True Jackson, VP
What parents need to know
Parents Need to Know
Parents need to know that this series centers on a fashion-savvy teen who stumbles into a high-powered job at a major (though fictitious) fashion label and immediately upstages a group of jealous adult co-workers. While the show's target tween audience can probably distinguish the show's fantastical nature from reality, it still oversimplifies the true nature of the workplace and sends some so-so messages about respecting others' experience and expertise. That said, the series' heroine is a bright, creative, self-confident teen who speaks her mind and doesn't let anyone's assumptions about her stand in the way of achieving her dreams.
What's the story?
In TRUE JACKSON, VP, a chance encounter turns into the opportunity of a lifetime for teen fashionista True Jackson (Keke Palmer of Akeelah and the Bee) when style exec Max (Greg Proops) names her the new vice president of youth apparel at his fashion label. But as thrilled as she is about the unexpected chance at her dream job, it's not long before True realizes that workplace relationships can be just as complicated as high school ones. She'll need plenty of spunk and creativity -- and a little help from her friends Lulu (Ashley Argota) and Ryan (Matt Shively) -- if she wants to prove her worth to her contemptuous adult co-workers.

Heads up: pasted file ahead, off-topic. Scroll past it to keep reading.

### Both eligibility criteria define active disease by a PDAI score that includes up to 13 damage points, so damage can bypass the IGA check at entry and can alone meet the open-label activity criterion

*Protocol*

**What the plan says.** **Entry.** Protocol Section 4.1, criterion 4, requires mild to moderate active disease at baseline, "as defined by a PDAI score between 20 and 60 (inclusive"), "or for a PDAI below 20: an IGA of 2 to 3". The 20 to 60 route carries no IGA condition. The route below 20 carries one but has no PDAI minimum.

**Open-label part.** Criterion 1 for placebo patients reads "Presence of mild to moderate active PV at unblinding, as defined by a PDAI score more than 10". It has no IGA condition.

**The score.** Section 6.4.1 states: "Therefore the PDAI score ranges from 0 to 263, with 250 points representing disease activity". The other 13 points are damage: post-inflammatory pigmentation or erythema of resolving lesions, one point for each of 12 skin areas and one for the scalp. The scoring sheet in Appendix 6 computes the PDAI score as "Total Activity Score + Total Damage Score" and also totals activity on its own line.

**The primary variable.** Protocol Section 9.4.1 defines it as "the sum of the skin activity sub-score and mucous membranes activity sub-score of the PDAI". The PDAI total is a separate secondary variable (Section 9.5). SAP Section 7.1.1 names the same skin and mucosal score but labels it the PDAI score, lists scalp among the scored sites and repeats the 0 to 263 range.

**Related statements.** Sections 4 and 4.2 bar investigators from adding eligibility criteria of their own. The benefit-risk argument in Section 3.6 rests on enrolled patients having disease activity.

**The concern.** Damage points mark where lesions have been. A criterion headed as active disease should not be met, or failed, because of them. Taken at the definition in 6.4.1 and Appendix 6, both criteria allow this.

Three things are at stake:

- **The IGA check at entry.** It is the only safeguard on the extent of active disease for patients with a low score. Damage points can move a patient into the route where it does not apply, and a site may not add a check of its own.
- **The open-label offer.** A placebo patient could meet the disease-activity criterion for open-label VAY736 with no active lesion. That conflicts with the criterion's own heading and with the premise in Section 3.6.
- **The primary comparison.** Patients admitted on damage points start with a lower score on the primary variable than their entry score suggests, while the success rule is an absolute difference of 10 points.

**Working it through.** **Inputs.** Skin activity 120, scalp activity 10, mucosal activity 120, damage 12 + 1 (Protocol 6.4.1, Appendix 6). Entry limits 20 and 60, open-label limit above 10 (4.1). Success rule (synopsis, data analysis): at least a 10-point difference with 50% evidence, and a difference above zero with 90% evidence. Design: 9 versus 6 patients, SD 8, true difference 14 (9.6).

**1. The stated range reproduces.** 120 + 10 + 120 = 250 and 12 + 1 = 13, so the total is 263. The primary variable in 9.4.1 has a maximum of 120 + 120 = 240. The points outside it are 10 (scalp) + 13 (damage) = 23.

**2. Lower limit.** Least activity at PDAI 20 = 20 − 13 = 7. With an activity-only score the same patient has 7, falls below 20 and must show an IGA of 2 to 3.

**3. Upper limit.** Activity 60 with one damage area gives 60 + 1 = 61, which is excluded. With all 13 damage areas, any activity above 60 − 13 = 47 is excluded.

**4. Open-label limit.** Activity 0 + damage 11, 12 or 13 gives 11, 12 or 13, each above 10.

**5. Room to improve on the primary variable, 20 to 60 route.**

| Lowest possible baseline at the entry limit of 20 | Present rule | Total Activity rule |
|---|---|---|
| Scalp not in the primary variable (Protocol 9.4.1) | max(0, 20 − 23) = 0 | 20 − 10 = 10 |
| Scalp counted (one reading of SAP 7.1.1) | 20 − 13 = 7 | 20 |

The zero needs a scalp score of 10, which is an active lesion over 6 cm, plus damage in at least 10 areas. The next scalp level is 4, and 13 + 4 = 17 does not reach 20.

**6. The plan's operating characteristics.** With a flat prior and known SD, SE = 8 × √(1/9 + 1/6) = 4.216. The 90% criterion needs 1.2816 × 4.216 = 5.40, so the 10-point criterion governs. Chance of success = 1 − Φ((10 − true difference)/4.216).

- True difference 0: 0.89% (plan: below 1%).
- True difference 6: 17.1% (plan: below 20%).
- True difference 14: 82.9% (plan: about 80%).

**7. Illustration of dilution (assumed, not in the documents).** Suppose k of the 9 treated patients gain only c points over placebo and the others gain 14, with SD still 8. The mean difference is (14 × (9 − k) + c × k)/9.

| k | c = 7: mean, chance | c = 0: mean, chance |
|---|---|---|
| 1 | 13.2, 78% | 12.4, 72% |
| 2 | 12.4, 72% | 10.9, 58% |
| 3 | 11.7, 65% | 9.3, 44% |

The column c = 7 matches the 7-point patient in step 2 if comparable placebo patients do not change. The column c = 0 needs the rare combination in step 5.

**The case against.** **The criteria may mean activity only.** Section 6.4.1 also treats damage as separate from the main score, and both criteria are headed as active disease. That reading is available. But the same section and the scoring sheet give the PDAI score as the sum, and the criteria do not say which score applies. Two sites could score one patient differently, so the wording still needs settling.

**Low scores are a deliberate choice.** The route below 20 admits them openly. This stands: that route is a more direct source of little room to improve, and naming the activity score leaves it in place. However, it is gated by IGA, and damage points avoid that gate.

Is it any good?
Tween girls will get a kick out of this series' highly fantasized view of the adult world, but it does have a few iffy messages about the workplace and interpersonal relationships. Despite their age, True's immature adult co-workers gang up to exclude her and often gossip about her behind her back. And her boss, Max, is portrayed as eccentric and prone to impulsive decision-making. The adults' shortcomings make True emerge as the solitary level head in the professional bunch -- which is fun for kids' imaginations but also calls for a reality check about appropriate adult behavior in the real world.
Palmer's performance as the unabashed, self-confident True stands out as a bright spot. True meets challenges of all kinds with gusto and never allows others' misconceptions of her to alter how she views herself. If your tweens do tune in, they may be more inspired by her character's positive personality traits than questionably affected by her unlikely position at work, but have that reality check speech ready just in case.
Families can talk about...
Families can talk about how the media portrays responsible adult behavior. How would you characterize the actions of the adults in this show? Are any of them less mature than others? How do you think their actions would be tolerated in a real work environment?
Kids: Can you relate any of True's issues with her co-workers to issues you have with acquaintances your own age? How do you handle interpersonal problems at school?
Have you ever been the victim of bullying? How does it feel? Why do you think people bully or intimidate others?